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Commentary: Integration in wireless SoCs may be cost-defective

Posted: 16 Jun 2008 ?? ?Print Version ?Bookmark and Share

Keywords:wireless? SoCs cost-defective? integration commentary?

The electronics industry, particularly the embedded electronics sector, is so closely geared to the International Technology Roadmap for Semiconductors (ITRS) that it is easy to forget it is equally governed by commercial realities. But while the public profile of the ITRS may be one that suggests technological advancement at all costs, its actual positioning statement is more explicit: "The objective of the ITRS is to ensure cost-effective advancements in the performance of the IC and the products that employ such devices, thereby continuing the health and success of this industry."

The industry faces an interesting dilemma then: How much functionality should it integrate on a single device to be cost-effective?

A case in point is the integration of Bluetooth and Wi-Fi, which operate in the same ISM bandwidth, within a single device.

The hypothesis that integrating the two technologies is desirable is based on three assumptions. First, that integrating the technologies on a single piece of silicon will reduce the amount of silicon used, and therefore the cost; second, that integration will create better interoperability and coexistence between the two technologies; third, that integration would represent an acceptable level of risk. Let's look at each of these assumptions and at other factors to compare the true cost of integrated vs. discrete solutions for Bluetooth and Wi-Fi in a single-end application.

The resources that are considered in this scenario are memory and radio circuitry.

For some of the time at least, both the Bluetooth and Wi-Fi functions will be operating simultaneously. There is an absolute minimum memory requirement to operate Bluetooth and Wi-Fi and given that both may be operating simultaneously, it will always be necessary to maintain those minimum RAM and code memory requirements during operation. Therefore, the memory requirements for an integrated Bluetooth/Wi-Fi solution are likely to be identical to those of discrete solutions.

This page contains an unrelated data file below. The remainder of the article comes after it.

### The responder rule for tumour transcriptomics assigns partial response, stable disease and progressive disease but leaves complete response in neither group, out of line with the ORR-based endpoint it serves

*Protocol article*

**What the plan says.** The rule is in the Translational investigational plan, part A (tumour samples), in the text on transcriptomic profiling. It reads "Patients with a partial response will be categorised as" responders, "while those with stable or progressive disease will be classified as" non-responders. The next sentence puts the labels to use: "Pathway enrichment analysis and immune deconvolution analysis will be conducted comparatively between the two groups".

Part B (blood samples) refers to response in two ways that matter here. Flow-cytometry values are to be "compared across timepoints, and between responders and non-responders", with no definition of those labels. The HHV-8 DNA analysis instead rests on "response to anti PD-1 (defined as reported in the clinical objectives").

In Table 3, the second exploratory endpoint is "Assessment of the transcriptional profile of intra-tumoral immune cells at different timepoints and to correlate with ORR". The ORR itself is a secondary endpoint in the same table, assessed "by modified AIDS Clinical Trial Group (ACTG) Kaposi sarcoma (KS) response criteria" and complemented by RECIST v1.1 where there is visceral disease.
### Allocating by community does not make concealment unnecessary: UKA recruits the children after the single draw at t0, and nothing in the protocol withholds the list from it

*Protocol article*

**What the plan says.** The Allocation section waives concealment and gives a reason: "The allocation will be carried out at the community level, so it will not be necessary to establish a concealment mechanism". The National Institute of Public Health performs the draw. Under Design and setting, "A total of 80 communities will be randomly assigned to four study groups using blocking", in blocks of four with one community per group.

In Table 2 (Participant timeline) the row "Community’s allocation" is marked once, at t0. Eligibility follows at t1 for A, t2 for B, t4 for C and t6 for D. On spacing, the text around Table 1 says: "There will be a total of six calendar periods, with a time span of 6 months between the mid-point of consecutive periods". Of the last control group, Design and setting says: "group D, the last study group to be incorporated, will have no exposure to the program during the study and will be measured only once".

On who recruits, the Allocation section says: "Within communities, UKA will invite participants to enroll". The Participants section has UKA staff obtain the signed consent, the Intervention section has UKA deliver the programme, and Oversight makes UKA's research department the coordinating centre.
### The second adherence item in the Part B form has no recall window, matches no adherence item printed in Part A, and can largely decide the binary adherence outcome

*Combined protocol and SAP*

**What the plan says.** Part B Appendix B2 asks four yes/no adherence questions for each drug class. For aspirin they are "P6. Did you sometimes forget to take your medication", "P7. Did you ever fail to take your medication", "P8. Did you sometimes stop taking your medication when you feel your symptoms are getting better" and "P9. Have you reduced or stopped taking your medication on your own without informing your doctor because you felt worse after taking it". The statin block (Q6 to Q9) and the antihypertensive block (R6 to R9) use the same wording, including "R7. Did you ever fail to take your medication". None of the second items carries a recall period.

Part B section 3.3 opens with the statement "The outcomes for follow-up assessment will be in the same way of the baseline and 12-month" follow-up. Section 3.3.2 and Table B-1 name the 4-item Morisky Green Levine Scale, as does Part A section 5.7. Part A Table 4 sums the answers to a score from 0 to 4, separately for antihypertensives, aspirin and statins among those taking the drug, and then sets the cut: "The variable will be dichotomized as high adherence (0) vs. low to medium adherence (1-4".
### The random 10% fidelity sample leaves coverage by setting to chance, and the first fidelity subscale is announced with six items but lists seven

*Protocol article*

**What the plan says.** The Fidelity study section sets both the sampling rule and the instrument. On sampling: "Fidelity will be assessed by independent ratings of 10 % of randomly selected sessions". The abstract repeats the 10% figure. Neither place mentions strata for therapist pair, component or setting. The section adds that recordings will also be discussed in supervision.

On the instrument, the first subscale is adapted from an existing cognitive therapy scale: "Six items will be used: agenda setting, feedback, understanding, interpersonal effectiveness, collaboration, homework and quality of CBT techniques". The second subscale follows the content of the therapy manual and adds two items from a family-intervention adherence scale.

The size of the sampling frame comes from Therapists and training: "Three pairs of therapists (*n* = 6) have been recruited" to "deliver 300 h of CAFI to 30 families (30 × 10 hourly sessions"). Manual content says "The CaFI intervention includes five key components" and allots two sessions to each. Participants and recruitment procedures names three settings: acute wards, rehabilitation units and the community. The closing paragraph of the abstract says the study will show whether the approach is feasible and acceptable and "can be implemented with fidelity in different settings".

As for sharing the same radio resource, the fundamental issue is the differences, not similarities between the two radio technologies. Bluetooth operates in a 1MHz bandwidth with frequency hopping across the band every 625?s, while Wi-Fi occupies a constant 20MHz bandwidth. Hence, there would be a need for separate synthesizers, filters and transmission paths within the chip, with the added risk to performance associated with combining the radio circuitry into a single RF block.

As there would be no significant reduction in either the memory or the circuitry in combining Bluetooth and Wi-Fi in a single chip, there is no guarantee of reduced cost compared to discrete devices.

Packaging, other pitfalls
There is also no guarantee that packaging a single-chip device would be cheaper than a two-chip solution. Since both technologies need to be tested individually, whether implemented as a single device or two, the total test time is unlikely to be reduced. Furthermore, failures during test will also represent a higher cost for a single-chip solution.

The attach rate for Wi-Fi in mobile applications is much smaller than the comparable figure for Bluetooth. The figure shows attach rates for Bluetooth will exceed 60 percent by 2010, while the figure for Wi-Fi will only be approaching 10 percent. For these devices, a single-chip solution will always play a minority role as a connectivity option. There are a number of emerging mobile devices, such as VoIP phones and Internet radios that only use Wi-Fi technology. These devices would attract better pricing for the Wi-Fi part than a low run-rate combination chip, and the same is true for Bluetooth. The figures imply, therefore, that discrete solutions would hold greater financial potential than a combination device.